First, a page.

Thank you very much, colleagues.
We believe there is certainly nothing wrong with section 176, and that protecting religious services and protecting those who conduct religious services are important.
We made the case that most Canadians would agree that if you do anything to disrupt a religious service—and it's extended, there's a long definition in there—that is more serious than if you cause a disruption at a hockey game or you get into a fist fight in a bar. We heard testimony from the minister that there are other sections.... I would suggest that most Canadians would indicate that if you disrupt a religious service, it's not just mischief. There is something more significant to it, and much more serious. We had no problem with that.
That being said, there was some suggestion that we could update the terminology as to who we're referring to, whether ministers and clergymen. I've put in an amendment here for “religious official”. That's the term we have used in the past, and it includes everybody. With regard to the remarks that it refers to "him", we refer to "their", so that it's completely neutral in that sense.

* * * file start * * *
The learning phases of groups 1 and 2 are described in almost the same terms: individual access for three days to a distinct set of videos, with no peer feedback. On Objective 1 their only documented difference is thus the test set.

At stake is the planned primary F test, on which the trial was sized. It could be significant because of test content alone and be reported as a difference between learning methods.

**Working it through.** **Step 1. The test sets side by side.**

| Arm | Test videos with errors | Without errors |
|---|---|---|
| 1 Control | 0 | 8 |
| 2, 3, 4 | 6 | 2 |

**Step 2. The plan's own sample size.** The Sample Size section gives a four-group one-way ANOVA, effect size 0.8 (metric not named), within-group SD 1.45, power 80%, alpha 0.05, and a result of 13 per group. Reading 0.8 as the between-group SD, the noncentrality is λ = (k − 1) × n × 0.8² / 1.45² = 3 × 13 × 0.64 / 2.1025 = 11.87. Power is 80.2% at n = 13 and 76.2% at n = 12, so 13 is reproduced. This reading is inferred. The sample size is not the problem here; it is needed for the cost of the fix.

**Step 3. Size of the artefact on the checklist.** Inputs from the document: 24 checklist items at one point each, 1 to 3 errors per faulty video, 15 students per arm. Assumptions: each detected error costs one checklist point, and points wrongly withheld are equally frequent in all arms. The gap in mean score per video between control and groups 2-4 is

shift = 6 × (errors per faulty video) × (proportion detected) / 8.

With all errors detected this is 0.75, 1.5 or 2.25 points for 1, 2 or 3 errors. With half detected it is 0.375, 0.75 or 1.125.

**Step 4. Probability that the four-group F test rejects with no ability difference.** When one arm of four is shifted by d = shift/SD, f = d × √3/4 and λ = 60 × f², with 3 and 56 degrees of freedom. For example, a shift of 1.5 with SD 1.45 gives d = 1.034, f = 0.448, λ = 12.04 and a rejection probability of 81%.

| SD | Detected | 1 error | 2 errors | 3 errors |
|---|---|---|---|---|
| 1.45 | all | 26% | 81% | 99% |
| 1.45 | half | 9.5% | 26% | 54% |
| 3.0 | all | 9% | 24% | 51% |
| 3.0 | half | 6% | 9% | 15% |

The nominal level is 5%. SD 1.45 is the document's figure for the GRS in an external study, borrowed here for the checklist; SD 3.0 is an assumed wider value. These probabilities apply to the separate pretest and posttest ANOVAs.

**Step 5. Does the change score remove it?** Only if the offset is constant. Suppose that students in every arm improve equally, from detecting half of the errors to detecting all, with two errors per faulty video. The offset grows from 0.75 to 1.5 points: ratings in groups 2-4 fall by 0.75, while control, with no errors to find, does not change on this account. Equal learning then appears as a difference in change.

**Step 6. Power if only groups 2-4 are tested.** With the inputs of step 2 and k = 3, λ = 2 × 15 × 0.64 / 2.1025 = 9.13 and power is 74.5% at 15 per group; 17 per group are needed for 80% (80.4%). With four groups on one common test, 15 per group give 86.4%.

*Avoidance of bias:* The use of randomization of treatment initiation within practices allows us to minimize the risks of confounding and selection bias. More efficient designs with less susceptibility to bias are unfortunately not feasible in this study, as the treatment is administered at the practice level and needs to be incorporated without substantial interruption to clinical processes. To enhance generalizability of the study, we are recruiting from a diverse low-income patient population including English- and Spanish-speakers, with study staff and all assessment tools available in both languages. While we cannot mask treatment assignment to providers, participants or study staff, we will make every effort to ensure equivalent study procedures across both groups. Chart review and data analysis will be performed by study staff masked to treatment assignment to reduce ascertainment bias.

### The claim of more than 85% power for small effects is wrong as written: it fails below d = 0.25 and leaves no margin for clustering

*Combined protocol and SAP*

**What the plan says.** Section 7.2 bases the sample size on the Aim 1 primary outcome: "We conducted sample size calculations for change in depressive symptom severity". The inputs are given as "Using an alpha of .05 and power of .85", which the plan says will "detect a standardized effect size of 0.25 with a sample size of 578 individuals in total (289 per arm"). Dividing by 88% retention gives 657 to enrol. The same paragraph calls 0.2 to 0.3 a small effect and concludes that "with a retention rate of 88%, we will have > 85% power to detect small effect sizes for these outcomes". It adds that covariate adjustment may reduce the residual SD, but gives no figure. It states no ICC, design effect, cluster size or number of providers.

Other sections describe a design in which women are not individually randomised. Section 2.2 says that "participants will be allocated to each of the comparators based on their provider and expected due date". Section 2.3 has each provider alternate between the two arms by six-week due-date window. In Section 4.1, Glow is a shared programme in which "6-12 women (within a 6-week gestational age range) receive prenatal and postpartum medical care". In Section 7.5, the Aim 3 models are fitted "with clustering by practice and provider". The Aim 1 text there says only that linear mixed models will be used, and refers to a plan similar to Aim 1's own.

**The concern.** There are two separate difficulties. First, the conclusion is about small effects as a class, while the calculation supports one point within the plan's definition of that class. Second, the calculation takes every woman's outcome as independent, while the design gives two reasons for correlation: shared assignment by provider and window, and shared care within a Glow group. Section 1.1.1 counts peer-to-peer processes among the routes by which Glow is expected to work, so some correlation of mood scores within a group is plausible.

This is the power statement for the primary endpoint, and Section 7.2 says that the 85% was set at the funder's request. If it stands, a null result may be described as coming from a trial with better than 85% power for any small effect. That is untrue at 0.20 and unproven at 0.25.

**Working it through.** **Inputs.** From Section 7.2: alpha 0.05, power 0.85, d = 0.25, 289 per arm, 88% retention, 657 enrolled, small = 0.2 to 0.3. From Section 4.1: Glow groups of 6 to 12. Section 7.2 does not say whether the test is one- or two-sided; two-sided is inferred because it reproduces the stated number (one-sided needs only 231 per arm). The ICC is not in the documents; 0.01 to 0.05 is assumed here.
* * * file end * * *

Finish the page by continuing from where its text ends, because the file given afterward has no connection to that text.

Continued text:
I remember when I first discovered this. They talked about this bill at second reading. I remember mentioning to my colleagues across the aisle that if they talked to their constituents, I think many of them would agree there is something very significant and serious about the disruption of a person's religious freedom. All the debates we had earlier this year seem to confirm.... Why would we take his out?
We have had an excellent response from people. I can tell you truthfully that I had 900 emails this weekend. My office said there were 900 emails from people in support of keeping section 176 as it is. I have no problem with changing the words, but I can tell you that the interpretation of these words has been expanded and that they do include....
I was at National Defence, and the term “minister” or “clergy” referred to and encompassed rabbis, imams, anybody else. If you check with the courts, they aren't always narrowing the definition of something. For the most part, they expand the definition. We have not excluded people from other religions besides Christianity.
With respect to whether you're referring to “him” or “her”, it has been established that when it refers to “him”, it also refers to “her”. However, I changed that, as well, and I'm hoping that this will get the support of this committee.
I believe it is consistent with what you heard from the testimony we had here, and I believe it's consistent with what you've probably heard from your constituents. I'm hoping that this will pass.